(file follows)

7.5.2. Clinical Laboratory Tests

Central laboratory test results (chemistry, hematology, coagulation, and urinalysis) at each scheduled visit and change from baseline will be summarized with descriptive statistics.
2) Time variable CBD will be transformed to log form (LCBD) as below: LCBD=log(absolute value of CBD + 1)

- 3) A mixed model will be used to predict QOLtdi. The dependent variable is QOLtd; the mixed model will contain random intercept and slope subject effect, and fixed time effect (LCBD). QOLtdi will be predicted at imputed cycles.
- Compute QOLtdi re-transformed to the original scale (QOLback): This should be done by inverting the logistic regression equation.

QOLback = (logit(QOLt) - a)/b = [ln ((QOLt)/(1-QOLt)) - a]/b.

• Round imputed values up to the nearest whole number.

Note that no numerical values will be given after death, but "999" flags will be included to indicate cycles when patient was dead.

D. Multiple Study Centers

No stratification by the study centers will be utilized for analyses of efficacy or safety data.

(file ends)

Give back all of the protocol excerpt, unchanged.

7.5.2. Clinical Laboratory Tests

Central laboratory test results (chemistry, hematology, coagulation, and urinalysis) at each scheduled visit and change from baseline will be summarized with descriptive statistics.
2) Time variable CBD will be transformed to log form (LCBD) as below: LCBD=log(absolute value of CBD + 1)

- 3) A mixed model will be used to predict QOLtdi. The dependent variable is QOLtd; the mixed model will contain random intercept and slope subject effect, and fixed time effect (LCBD). QOLtdi will be predicted at imputed cycles.
- Compute QOLtdi re-transformed to the original scale (QOLback): This should be done by inverting the logistic regression equation.

QOLback = (logit(QOLt) - a)/b = [ln ((QOLt)/(1-QOLt)) - a]/b.

• Round imputed values up to the nearest whole number.

Note that no numerical values will be given after death, but "999" flags will be included to indicate cycles when patient was dead.

D. Multiple Study Centers

No stratification by the study centers will be utilized for analyses of efficacy or safety data.